But – not to be fooled by his cleancut, apparently conventional image – all this polite restraint had to vanish once the charming Allegretto was followed by the last movement: Presto Agitato. The clue is in the title. This is a movement full of exclamation marks – it charges like a fighting bull, swivels on a sixpence and returns to the fray, pitiless and magnificent. What courage does it take to face so fearsome a beast and hope to emerge unscarred at the end?
We’ll never know what was going through Beethoven’s mind, to follow the melting lyricism of the first movement with these bolts of lightning and thunder. Perhaps to jolt us from the tranquilizing effect of the Moonlight. All I can say it that it was an utterly riveting performance, controlled but passionate, and with it, Tom has entered a different league.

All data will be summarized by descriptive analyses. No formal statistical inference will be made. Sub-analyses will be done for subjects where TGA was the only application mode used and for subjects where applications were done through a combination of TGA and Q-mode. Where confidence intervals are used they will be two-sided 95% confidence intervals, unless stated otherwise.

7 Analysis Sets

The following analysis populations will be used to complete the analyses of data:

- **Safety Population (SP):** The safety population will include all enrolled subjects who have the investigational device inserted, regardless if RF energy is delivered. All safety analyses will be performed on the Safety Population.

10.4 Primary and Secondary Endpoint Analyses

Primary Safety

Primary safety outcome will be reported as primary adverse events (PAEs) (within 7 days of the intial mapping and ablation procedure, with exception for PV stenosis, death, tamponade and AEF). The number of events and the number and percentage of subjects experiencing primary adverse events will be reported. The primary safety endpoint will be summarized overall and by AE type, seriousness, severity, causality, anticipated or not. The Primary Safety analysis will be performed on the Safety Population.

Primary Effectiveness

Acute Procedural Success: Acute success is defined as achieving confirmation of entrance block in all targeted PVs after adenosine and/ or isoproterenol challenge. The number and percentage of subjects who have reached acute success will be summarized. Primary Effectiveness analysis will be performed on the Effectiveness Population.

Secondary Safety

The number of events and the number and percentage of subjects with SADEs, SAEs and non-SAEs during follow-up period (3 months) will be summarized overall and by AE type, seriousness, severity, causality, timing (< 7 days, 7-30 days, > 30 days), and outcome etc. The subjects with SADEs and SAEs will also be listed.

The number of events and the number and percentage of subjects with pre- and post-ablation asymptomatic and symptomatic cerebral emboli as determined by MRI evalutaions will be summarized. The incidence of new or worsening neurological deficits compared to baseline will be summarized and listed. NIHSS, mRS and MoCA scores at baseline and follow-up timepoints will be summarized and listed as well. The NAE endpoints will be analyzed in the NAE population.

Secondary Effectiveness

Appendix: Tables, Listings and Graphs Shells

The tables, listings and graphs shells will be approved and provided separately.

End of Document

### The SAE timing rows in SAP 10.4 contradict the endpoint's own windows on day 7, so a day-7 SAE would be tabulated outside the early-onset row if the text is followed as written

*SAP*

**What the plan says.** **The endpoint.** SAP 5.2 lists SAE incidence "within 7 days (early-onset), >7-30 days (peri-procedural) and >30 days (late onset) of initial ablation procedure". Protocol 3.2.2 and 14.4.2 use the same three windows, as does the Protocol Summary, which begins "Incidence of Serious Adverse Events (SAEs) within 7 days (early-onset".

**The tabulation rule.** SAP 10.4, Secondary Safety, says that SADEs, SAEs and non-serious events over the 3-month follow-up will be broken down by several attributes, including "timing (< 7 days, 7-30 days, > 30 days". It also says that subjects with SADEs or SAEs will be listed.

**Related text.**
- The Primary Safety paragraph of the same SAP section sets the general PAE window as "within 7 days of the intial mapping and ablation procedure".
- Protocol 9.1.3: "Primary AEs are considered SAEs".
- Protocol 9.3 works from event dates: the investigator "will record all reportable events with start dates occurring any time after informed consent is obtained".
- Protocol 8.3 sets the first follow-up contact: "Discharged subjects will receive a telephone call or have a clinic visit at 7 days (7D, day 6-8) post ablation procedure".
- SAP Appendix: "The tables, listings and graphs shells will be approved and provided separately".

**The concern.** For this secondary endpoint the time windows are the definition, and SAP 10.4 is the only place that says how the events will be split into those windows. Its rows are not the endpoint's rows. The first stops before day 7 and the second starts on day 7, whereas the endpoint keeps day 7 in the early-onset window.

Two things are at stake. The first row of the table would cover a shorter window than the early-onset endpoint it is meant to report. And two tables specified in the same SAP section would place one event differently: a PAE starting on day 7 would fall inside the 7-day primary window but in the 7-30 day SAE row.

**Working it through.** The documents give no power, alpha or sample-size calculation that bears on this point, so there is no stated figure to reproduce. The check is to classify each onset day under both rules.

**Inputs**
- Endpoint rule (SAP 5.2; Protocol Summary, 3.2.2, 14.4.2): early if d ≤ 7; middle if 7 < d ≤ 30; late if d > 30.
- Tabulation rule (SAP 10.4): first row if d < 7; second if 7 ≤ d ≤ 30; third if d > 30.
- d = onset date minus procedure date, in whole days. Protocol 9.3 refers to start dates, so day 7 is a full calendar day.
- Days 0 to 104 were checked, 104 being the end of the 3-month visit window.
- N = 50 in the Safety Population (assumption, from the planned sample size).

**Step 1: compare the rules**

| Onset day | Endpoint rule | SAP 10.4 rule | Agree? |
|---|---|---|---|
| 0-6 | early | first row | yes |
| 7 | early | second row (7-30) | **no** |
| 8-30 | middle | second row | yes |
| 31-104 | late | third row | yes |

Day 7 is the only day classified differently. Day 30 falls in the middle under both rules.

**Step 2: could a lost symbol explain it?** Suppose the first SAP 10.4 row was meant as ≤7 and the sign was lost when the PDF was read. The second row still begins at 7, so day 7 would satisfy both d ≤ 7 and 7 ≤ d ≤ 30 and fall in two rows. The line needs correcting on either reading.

Bravo! I profoundly hope that this doesn’t limit his visits back to his homeland; I imagine his performing schedule must be ferocious, and about to become more so.

Everyone in a packed St James will appreciate that an unforgettable evening like this has a cost way beyond the ticket price. Thank you again, Guernsey Arts and the Swallow 2018 Charitable Trust, for making it so accessible.